Robert Francis QC has recommended it be made a crime to obstruct the duty of candour or make an “untruthful statement to a commissioner or regulator”.
The proposal would have “wide-ranging” consequences, according to lawyers.
Recommendation 183 in Mr Francis’s report states: “It should be made a criminal offence for any director [to] provide information to a patient or nearest relative intending to mislead them about such an incident [or] dishonestly to make an untruthful statement to a commissioner or regulator knowing or believing that they are likely to rely on the statement in the performance of their duties.”
Simon Lindsay, partner at Bevan Brittan, said: “The duty of candour that Robert Francis sets out is quite wide-ranging and would have a significant impact on corporate manslaughter cases and inquests.
“Traditionally, the NHS has tried to promote a no-blame culture to encourage openness and recognition of mistakes. As I read the report, Francis wants to put an end to incomplete disclosure of relevant evidence where patients are harmed. This may encourage staff to fear that everything they say and write could be used in evidence against them, leading to preparation of evidence which is so reserved or defensive as to become worthless.”
Partner at Mills and Reeve Duncan Astill said the recommendations could be “counter-productive”.
He told HSJ: “The big question is whether we will see a duty of candour in statute. That will be a big step, one that the government have already shied away from, but one that the families are very keen to see.
“For the other criminal sanctions proposed you could say that there is already an existing criminal offence that covers each of them. For causing death by breaching the fundamental standards, there is already manslaughter or corporate manslaughter. For causing harm, you have the Health and Safety at Work Act and ill-treatment or wilful neglect under the Mental Capacity Act. Whilst not identical, they are used in the most serious of cases and could be used more. You could ask the Health and Safety Executive or police to consider using charges more often, or have the CQC explicitly refer those cases to them. The enforcement of these laws is pretty patchy at the moment, with some police forces and HSE inspectors doing more than others.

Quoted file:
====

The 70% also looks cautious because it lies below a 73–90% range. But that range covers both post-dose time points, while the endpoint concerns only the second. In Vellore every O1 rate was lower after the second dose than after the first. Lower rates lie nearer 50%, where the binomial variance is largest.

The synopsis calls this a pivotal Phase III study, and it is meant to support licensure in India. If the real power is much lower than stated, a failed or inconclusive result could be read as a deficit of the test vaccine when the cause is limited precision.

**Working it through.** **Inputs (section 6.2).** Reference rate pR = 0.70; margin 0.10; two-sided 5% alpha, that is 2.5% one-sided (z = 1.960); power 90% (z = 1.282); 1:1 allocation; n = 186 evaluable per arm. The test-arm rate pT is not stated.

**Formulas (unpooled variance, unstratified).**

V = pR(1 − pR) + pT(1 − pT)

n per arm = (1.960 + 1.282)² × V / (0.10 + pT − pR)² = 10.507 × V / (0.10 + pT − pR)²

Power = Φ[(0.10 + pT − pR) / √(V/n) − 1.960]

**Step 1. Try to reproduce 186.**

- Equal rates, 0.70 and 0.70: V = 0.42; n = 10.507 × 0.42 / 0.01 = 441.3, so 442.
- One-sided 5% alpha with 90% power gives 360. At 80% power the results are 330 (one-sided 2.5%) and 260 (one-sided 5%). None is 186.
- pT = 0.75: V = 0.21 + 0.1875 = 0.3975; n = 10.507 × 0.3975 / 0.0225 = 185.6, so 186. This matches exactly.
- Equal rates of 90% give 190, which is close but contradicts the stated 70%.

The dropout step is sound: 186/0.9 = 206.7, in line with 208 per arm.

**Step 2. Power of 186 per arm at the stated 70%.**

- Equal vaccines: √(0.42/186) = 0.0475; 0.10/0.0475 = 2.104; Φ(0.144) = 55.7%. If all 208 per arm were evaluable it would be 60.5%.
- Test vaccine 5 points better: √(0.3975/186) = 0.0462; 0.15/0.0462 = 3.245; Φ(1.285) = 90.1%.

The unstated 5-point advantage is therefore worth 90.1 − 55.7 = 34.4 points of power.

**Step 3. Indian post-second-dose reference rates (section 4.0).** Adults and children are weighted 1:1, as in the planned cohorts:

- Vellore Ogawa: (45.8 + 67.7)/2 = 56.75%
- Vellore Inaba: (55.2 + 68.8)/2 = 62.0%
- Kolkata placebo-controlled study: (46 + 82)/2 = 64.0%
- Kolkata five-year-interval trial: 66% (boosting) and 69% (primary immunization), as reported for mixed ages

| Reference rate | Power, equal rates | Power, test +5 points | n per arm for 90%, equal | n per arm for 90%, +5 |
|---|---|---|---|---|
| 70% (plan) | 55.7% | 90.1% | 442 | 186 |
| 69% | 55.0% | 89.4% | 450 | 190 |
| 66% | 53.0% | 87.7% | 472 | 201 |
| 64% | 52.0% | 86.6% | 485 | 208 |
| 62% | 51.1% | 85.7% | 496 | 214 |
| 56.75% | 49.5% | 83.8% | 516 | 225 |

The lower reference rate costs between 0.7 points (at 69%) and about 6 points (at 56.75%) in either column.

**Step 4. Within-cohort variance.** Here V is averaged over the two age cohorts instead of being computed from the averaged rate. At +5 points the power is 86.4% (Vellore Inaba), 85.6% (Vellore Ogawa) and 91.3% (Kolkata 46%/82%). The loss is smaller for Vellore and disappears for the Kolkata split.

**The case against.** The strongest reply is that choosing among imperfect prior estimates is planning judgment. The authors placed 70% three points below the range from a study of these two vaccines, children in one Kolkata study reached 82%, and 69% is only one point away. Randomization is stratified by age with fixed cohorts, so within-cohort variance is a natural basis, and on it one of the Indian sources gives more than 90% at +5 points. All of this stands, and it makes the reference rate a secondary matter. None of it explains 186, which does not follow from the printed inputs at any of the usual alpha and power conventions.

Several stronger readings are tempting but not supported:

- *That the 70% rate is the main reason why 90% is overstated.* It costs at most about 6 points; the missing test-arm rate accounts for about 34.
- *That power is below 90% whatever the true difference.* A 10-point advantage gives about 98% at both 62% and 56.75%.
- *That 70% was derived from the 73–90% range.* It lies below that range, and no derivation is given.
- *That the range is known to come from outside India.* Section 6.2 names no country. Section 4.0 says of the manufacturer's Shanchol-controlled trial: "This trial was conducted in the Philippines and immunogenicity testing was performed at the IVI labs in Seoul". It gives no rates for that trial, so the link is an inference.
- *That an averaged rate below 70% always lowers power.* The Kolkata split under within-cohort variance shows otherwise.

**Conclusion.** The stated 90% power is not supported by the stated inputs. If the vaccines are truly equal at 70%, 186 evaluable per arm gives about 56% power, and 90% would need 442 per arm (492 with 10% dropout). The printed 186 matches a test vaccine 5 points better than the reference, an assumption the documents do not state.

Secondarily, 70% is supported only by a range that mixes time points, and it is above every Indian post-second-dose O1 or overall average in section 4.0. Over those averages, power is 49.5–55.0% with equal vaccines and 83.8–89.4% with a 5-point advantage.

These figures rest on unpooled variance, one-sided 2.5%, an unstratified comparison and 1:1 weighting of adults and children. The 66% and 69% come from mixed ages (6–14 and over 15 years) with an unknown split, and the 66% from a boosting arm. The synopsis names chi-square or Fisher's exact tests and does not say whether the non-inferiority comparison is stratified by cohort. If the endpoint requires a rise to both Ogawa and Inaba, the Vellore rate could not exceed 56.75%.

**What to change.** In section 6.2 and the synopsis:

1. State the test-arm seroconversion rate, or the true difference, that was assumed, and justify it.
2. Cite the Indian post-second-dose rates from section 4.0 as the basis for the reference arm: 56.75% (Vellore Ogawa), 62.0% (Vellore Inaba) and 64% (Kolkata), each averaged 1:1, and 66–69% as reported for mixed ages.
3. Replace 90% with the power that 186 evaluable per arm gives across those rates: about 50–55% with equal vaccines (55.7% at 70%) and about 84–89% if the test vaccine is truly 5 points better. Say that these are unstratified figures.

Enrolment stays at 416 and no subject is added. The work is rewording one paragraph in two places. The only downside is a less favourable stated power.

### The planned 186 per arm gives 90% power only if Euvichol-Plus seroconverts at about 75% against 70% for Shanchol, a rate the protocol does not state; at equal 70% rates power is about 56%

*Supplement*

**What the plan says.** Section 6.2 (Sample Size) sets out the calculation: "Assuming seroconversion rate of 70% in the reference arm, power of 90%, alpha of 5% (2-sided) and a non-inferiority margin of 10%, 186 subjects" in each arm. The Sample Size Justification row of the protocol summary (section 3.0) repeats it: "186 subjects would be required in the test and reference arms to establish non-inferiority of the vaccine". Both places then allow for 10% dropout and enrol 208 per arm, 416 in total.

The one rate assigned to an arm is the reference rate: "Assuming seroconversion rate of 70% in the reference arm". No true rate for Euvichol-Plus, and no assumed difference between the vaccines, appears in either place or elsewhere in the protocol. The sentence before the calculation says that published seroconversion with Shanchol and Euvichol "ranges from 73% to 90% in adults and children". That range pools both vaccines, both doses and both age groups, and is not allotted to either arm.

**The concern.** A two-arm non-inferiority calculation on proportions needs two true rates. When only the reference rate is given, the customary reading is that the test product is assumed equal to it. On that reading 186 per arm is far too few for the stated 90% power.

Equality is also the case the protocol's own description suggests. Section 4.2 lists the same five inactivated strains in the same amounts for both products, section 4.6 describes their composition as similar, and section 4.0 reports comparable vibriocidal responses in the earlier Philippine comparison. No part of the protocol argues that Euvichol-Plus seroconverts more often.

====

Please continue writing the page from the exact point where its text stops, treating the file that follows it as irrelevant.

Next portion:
“To effectively criminalise individual conduct on the ward for not delivering basic care seems like a step too far and counter-productive.”
He added misconduct in a public office charges could be brought instead of the powers proposed by Francis in recommendations 37 and 250, where he proposes outlawing a director making a “wilfully or recklessly false statement of fact” in a compliance statement or declaration in a quality account.
One senior management said adoption of the recommendations would make trusts “ungovernable” and could be used to impede reform.
He told HSJ: “[If they do this] they can kiss achievement of QIPP and a lot of targets goodbye. On top of natural assertion of concerns by genuine professionals, the ‘awkward squad’ in hospitals (difficult, lazy consultants in particular) will use report to block change, go slow etcetera and managers will be treading on eggshells.”
Another senior manager welcomed the principle behind the recommendations but warned of the danger of driving poor performers further underground.
Chris Gordon, former chief executive of Winchester and Eastleigh Hospitals Trust and NHS Leadership Academy consultant, said: “Any well-run trust with integrity should be able to cope with this proposed legislation.
“But the problem is getting good people to accept that level of accountability in any of the challenged organisations and it risks worsening the divide between the good and poor trusts in the short term.
“Whilst it should definitely be an offence to knowingly deliver unacceptable care and conceal it, the question is how do we avoid driving poor performers further underground? People usually mislead from a fear of personal consequences or working out of their depth in poorly-run systems that allow it.
“Maybe we need to focus on poorly-run trusts – we know who they are – and work change on their organisational structures and leadership.
“We should be asking ‘where is your clinical strategy and how can you demonstrate your leadership is working and accountable?’”
One hospital chief executive told HSJ Mr Francis’ recommendations on criminal sanctions were unworkable.
He said: “Having worked in an organisation where there are significant clinical issues I know the main issue is people not taking responsibility at the scene of the incident.
“If there is a clinician who believes they may or may not have been responsible then they will pass it up the line, rather than take responsibility.
“It’s a real concern that they will then say ‘nothing to do with me’. And will the non-executive directors then take responsibility or will they say it sits with the directors?
“The danger is that the wrong action will be taken too quickly and without the full facts, because the director has the threat of criminal action hanging over them. In that case, of course, the clinician could then sue saying the decision was unjust.
“It will make problem-solving even harder for chief executives at trusts that might have serious problems.”
He added: “[Francis] seems to be going much more for the nurses than for the doctors, the NMC rather than the GMC.
There is already a duty of candour planned for the standard NHS contracts that will come into force in April this year.